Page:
By Seth Livingstone, NASCAR Wire Service
Homestead, Fla. – When you’re a single-car team, competing for NASCAR’s biggest prize, you have to work smart and do things a bit differently.
That’s where Furniture Row’s Cole Pearn comes in. The first Canadian NASCAR Sprint Cup Series crew chief graduated with a mechanical engineering degree from the University of Waterloo (Ontario). A former late model driver and three-time Canadian go-kart champion, his preferred participation sport is beer league hockey. It meshes perfectly with the Rocky Mountain lifestyle of his Denver-based race team.
More importantly, Pearn, 33, has meshed seamlessly as crew chief for Martin Truex Jr., putting the No. 78 in position to challenge the best from Hendrick Motorsports, Joe Gibbs Racing and Stewart-Haas Racing for NASCAR supremacy in Sunday’s Ford EcoBoost 400 Championship Round race at Homestead-Miami Speedway (3 p.m. ET on NBC).
Compared to the pit box resume of Jeff Gordon’s crew chief Alan Gustafson or Kyle Busch’s crew chief Rodney Childers, who seeks a second consecutive title with Kevin Harvick, Pearn might seem out of his element. But Furniture Row general manager Joe Garone points out that Pearn is hardly a novice.
In fact, the London, Ontario native was an engineer for Kevin Harvick’s car at Richard Childress Racing before accepting a supporting role at Furniture Row and serving as lead engineer under crew chief Todd Berrier. He’s been part of the steady progression at Furniture Row, galvanizing his team and acting decisively.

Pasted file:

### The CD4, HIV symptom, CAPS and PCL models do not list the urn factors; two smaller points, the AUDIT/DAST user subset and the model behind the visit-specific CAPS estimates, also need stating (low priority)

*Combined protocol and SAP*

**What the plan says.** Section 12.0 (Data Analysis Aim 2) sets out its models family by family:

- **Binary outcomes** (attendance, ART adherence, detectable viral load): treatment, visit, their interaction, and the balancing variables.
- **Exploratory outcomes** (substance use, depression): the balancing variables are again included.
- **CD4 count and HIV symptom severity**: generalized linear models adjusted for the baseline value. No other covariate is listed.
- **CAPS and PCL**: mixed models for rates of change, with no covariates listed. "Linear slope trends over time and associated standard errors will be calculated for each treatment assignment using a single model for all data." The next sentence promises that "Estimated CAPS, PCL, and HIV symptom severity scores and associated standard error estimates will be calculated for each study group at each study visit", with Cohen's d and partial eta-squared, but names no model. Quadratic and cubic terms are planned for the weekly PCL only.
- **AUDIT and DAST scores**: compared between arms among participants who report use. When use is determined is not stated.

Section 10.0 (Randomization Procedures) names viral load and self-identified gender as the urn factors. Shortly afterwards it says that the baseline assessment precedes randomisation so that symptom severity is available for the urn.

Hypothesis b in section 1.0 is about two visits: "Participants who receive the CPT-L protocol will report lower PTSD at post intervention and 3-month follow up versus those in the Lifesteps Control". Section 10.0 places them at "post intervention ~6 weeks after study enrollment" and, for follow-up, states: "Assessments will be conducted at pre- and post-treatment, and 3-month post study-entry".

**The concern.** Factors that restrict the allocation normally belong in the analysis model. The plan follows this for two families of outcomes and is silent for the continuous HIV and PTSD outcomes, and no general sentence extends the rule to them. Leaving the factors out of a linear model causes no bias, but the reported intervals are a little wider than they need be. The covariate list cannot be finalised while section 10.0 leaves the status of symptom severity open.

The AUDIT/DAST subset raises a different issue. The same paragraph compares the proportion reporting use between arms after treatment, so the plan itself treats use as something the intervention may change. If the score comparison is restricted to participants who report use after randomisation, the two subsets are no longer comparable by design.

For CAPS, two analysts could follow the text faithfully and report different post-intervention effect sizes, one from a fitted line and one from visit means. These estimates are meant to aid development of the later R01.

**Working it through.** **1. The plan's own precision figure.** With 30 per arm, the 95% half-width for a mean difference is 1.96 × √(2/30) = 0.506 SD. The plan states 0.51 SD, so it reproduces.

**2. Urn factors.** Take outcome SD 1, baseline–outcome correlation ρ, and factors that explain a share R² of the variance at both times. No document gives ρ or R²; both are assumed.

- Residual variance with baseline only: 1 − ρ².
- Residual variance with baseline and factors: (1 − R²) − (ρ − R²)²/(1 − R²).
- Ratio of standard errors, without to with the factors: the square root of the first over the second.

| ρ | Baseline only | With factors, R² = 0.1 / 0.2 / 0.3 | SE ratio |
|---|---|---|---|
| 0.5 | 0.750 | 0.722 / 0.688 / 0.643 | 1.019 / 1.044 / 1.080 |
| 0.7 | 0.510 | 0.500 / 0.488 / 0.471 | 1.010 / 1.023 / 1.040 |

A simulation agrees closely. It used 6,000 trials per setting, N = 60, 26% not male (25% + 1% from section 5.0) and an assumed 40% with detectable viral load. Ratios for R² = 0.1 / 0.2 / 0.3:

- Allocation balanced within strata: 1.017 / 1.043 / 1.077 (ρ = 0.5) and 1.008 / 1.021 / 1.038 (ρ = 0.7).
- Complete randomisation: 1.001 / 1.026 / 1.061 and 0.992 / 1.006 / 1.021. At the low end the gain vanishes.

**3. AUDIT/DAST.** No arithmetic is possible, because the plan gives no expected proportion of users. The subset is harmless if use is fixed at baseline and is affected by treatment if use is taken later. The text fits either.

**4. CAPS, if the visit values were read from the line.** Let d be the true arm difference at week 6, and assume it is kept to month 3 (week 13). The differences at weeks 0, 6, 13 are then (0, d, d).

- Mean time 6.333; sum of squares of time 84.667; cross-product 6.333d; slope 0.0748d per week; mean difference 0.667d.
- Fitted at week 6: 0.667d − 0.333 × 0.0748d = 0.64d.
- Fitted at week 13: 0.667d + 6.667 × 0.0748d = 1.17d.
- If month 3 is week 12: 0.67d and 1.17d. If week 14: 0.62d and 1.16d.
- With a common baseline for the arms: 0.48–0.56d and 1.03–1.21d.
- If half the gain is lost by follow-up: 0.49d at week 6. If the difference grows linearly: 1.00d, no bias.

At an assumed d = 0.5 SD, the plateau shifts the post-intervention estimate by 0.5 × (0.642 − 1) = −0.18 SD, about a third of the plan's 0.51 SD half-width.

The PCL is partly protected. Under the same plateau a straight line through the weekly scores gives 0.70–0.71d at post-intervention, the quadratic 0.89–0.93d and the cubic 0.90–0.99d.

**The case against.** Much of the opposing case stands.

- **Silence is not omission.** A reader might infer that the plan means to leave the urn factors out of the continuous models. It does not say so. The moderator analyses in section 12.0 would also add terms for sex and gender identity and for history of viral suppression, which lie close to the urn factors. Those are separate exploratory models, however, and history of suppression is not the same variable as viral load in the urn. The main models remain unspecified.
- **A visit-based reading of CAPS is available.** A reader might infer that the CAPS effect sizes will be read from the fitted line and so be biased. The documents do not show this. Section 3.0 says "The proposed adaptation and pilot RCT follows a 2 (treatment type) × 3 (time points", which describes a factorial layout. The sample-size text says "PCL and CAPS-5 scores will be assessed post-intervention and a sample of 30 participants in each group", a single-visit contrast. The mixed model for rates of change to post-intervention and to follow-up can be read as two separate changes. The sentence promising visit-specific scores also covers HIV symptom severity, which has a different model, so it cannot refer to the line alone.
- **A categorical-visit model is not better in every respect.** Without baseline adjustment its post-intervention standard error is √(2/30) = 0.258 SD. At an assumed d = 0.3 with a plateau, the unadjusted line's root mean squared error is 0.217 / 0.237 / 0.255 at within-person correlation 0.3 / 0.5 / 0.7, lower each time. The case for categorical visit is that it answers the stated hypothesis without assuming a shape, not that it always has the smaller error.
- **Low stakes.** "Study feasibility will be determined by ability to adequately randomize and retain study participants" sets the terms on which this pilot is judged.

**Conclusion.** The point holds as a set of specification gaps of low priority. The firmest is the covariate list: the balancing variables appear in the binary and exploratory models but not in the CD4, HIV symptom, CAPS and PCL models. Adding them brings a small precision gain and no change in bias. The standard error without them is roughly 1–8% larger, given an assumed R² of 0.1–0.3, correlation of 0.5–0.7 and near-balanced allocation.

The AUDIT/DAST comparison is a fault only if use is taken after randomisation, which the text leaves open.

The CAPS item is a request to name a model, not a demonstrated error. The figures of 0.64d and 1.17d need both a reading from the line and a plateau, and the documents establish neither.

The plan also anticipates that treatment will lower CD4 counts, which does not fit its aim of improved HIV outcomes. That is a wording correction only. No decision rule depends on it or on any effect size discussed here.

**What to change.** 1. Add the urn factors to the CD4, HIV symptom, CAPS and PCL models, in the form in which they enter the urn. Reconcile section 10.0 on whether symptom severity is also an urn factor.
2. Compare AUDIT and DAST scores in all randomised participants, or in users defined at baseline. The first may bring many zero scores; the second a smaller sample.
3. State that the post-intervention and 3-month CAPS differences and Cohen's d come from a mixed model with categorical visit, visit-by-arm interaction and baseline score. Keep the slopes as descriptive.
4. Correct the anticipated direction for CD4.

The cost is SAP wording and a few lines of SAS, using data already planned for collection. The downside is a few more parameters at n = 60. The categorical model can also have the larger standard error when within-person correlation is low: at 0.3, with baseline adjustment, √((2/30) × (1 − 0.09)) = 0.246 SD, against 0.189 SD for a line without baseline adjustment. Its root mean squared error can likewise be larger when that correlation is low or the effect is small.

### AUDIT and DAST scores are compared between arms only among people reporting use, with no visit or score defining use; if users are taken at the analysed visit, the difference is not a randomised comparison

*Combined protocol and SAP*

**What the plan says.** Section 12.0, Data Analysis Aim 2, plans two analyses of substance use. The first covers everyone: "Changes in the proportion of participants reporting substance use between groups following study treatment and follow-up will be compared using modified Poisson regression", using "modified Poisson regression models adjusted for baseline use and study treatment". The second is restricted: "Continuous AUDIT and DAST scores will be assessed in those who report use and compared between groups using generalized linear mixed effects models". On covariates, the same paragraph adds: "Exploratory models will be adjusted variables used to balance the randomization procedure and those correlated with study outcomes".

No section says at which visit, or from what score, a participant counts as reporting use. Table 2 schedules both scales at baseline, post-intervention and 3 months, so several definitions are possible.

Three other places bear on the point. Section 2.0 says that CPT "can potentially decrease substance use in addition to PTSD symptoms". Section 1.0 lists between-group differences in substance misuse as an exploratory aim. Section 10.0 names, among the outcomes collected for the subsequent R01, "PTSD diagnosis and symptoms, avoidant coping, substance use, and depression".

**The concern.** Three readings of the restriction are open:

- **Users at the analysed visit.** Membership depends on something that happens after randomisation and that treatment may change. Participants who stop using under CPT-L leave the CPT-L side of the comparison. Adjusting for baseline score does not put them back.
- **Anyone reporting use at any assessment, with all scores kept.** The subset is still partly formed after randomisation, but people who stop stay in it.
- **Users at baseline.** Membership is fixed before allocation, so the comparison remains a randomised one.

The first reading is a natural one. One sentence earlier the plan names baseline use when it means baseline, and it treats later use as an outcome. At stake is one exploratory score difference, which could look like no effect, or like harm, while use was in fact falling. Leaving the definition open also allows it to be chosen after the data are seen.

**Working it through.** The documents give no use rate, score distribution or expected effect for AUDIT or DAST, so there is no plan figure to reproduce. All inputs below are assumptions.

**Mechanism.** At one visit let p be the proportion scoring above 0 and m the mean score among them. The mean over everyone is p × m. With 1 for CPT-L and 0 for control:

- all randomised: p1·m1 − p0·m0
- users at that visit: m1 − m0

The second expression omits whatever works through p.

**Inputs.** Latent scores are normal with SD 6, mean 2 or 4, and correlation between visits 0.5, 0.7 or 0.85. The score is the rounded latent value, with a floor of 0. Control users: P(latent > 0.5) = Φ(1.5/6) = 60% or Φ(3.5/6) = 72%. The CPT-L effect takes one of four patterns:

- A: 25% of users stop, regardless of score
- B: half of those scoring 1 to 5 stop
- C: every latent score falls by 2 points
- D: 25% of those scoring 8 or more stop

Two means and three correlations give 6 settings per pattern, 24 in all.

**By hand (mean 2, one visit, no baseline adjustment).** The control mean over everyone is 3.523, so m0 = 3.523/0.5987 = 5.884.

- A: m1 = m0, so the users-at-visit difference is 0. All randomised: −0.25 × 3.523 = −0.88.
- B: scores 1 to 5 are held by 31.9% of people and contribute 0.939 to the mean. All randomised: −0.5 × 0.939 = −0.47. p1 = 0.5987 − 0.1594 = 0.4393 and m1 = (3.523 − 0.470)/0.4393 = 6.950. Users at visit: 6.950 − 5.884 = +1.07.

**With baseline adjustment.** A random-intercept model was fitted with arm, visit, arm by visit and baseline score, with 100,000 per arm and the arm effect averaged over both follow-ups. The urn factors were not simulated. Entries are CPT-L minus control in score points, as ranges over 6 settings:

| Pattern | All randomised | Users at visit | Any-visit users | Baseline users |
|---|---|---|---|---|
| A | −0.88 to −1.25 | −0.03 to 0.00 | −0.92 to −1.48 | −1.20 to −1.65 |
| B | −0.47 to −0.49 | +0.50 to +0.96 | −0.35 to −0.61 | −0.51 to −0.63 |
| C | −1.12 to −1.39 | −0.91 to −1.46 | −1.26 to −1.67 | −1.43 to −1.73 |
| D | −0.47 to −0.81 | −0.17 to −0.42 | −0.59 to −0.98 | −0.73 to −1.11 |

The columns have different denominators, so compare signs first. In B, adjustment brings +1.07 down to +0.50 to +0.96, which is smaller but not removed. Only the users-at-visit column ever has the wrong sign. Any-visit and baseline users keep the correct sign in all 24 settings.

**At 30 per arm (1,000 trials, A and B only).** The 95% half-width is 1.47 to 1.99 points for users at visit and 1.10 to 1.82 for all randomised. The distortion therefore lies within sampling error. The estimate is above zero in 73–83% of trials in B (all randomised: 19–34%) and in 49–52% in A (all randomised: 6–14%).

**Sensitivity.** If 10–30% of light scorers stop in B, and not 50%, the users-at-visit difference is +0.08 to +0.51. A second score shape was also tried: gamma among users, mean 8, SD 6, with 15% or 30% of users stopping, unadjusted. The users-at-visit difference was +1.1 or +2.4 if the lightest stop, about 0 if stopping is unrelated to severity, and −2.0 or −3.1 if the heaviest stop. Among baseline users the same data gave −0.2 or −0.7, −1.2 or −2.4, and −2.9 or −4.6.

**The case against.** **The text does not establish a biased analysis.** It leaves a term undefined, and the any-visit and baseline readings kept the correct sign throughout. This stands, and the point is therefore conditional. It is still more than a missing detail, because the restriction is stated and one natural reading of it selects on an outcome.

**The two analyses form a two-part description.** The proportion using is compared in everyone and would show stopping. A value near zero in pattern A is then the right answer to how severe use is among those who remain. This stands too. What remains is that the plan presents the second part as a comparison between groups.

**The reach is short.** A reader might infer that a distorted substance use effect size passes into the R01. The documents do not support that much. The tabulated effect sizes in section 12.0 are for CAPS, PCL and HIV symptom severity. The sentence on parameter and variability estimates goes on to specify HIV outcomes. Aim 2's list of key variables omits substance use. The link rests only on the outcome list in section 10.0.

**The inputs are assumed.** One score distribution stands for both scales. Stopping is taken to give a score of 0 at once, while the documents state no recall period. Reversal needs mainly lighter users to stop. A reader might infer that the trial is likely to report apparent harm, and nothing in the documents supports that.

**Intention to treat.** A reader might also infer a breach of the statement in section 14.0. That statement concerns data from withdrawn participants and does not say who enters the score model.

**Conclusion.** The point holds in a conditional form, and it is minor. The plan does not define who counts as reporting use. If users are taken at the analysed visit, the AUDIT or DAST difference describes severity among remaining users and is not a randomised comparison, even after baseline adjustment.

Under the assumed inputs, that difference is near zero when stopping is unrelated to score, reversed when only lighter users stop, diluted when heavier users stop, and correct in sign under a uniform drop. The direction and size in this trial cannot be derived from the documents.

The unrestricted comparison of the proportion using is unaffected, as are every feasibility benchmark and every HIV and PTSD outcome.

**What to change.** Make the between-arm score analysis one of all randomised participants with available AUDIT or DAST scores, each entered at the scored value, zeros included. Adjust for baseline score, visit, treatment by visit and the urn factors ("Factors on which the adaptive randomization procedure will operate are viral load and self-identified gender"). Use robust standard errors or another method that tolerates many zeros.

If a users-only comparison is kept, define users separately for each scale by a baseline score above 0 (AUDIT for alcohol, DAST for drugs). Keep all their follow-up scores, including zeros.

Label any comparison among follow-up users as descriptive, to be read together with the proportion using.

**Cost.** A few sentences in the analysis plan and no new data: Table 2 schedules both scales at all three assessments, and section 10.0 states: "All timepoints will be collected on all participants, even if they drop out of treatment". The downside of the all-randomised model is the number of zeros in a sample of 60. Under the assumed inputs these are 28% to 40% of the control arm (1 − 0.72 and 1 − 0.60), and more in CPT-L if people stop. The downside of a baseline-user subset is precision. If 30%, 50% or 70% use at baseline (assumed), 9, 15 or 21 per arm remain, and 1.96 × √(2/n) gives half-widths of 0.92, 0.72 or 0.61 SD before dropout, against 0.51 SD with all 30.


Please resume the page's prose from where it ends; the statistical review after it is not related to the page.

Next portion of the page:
“I’m going to take credit for Cole,” Garone says. “Early on, I told Barney (team owner Visser) that this kid could be as good as there is in NASCAR as a crew chief. He’s driven, he’s a mechanical engineer and he just gets it. He understands processes and procedures, but he also understands when you just have to get down in the grease and flog when you have to get a car done. He sees both sides of it. I’m just thrilled to see him take the reins and be able to have success.”
The opportunity presented by Sunday’s Championship Round race, in his rookie season as crew chief, is definitely not lost on Pearn.
“Our shop foreman this week told me that the last time he’d been in this kind of position was 1992 and that really puts it in perspective,” Pearn says. “You never know when the next time (will be). Especially with this (championship) format, anything can happen to take you out. I’m definitely just trying to enjoy the moment, stay focused and make the most of it.”
Adam Stevens, hand-picked by Kyle Busch to become his pit boss, has been on a similar trajectory since his driving career flamed out. He studied mechanical engineering at Ohio University before joining forces with Petty Enterprises in 2002. Lured to Joe Gibbs Racing, he teamed with Busch to win 19 XFINITY Series races (and finish top five in 46 of 52 starts) in 2013-14.
He could never have imagined how his first season as a Sprint Cup crew chief would unfold.